Last Sunday I had the pleasure to participate in making an aerial map, a very detailed overhead image of Dolores Park taken from 200’ to 400’. The fine folks at Public Laboratories have published the result. A couple of direct links: a full page slippy map and aerial video. I also got a nice single shot of the new Dolores Park playground (full size).
This kind of mapping comes from Public Laboratory, a cool non-profit helping ordinary people make their own aerial maps. You don’t need a satellite or fancy cameras on a plane to make a “satellite map”. All you need is a kite or balloon, a cheap point and shoot camera, and a little software.
I particularly like how low tech the setup is. The lift comes from something as simple as a mylar balloon filled with helium (we used a car dealership ad balloon). No fancy cradle, just some rubber bands holding the camera to a plastic soda bottle with the soda cap as the clamp. And no special camera, just an ordinary consumer camera set to continuous drive with another rubber band holding down the button. Launch, fly for awhile, pick the best photos, then stitch them together into a map. (That last part takes some effort; you can do it by hand in Photoshop or use the MapKnitter web app).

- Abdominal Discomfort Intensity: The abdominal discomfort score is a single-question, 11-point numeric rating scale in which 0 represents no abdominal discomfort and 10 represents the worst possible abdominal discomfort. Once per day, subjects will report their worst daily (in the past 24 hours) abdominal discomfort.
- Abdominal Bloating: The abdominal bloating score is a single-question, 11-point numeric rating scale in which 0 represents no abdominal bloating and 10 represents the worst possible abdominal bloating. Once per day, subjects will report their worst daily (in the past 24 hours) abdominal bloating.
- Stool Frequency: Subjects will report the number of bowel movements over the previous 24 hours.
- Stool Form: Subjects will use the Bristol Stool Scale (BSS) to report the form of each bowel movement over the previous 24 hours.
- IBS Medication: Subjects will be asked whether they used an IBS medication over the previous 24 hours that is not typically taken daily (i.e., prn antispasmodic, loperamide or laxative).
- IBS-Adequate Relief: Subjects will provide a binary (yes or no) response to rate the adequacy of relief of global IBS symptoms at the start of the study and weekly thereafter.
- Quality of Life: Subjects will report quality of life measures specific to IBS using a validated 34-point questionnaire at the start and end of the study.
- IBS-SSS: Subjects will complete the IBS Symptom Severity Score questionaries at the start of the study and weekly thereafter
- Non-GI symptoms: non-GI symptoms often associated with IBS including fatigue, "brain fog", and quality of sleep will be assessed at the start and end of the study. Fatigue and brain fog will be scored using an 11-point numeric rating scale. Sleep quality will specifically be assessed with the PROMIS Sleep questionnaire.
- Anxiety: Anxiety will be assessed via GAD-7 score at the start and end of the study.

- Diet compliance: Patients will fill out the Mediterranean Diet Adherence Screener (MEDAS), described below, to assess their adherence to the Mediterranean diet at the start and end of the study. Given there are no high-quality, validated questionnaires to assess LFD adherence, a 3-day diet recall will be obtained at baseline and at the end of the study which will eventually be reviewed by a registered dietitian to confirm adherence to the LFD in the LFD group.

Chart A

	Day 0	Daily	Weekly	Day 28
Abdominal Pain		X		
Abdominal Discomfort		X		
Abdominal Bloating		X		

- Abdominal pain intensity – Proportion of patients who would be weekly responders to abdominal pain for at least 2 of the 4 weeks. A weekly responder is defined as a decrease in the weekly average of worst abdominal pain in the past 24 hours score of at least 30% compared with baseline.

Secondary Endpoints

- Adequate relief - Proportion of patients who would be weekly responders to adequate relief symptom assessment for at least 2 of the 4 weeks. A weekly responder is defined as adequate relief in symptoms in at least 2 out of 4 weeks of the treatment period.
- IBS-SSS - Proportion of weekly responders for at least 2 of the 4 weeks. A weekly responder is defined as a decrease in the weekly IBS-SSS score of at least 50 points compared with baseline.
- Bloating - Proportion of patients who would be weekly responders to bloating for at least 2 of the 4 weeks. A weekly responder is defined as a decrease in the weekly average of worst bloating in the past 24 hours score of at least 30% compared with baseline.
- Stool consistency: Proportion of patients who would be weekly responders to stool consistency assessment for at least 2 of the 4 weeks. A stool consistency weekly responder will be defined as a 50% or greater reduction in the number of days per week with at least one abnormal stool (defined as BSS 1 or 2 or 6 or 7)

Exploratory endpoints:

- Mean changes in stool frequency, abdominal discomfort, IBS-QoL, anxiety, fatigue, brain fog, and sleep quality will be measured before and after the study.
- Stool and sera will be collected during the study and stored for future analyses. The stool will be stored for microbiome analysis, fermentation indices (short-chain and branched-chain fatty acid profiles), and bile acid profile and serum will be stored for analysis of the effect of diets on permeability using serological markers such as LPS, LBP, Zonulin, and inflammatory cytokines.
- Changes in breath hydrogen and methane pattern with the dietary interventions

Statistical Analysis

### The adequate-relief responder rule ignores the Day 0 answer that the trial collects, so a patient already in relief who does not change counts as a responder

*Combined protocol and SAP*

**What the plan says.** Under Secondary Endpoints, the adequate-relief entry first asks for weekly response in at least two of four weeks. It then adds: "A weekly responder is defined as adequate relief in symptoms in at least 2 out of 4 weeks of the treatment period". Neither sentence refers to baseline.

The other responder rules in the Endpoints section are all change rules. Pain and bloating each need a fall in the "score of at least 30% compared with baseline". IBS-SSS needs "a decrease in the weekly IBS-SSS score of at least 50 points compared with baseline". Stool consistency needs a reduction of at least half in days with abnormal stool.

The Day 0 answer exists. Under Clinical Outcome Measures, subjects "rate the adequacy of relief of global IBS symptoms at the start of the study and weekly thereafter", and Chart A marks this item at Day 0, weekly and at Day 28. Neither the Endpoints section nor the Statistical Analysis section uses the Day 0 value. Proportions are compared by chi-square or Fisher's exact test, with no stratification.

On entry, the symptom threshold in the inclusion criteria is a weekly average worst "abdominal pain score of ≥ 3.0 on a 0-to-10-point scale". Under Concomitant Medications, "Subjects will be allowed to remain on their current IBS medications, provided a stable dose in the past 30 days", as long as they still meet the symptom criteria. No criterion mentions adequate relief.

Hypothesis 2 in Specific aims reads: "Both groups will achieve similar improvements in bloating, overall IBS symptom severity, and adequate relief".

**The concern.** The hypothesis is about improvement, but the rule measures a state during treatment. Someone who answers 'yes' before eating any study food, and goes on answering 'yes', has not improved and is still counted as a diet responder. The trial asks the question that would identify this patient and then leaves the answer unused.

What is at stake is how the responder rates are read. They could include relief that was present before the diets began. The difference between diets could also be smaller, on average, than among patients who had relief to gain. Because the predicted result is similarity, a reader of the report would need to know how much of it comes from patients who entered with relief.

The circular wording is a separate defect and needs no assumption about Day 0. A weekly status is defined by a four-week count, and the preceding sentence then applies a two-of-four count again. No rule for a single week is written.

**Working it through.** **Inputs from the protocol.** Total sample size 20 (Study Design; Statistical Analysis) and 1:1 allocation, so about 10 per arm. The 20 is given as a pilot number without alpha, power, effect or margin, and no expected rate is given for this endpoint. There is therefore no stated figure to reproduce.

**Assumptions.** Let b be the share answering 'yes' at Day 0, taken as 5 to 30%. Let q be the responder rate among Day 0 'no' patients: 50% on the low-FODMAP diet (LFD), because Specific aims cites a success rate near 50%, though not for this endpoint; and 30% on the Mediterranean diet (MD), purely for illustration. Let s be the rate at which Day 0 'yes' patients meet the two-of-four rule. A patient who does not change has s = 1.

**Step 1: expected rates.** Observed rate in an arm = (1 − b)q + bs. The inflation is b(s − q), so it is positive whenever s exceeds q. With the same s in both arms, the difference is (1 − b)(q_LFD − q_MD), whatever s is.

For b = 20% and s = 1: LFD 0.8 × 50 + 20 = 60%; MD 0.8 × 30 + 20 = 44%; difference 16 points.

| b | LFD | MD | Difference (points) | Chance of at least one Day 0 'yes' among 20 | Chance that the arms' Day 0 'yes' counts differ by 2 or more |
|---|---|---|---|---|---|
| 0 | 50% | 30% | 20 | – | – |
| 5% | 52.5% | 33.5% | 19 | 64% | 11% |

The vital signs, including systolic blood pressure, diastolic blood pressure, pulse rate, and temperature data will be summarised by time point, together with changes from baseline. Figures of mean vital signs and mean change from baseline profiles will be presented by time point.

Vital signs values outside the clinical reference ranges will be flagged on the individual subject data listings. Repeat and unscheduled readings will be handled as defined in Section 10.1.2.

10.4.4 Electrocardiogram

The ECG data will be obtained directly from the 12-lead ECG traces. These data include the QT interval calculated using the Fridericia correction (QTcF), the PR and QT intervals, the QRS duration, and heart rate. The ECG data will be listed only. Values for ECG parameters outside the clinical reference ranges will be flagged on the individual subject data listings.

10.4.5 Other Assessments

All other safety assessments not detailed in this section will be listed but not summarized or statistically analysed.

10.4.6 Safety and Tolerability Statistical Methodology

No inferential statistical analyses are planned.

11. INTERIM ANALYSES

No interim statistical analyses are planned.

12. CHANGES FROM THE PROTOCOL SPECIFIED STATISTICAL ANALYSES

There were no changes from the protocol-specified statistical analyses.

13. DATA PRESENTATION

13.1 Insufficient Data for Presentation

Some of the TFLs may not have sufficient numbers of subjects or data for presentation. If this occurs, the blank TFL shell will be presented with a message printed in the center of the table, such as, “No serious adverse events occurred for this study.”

The Dolores Park shoot was mostly for fun, a nice way to be outside on a sunny day and excite a bunch of kids. But Public Laboratories participates in more serious projects too, like documenting the Deepwater Horizon oil spill. A key thing about this kind of mapping is anyone can do it relatively cheaply and quickly. You can also fly other sensors, they’re doing a lot of work in environment monitoring,
Many thanks to Stewart Long and Bobby Sudekum for letting me tag along on the fun photo shoot.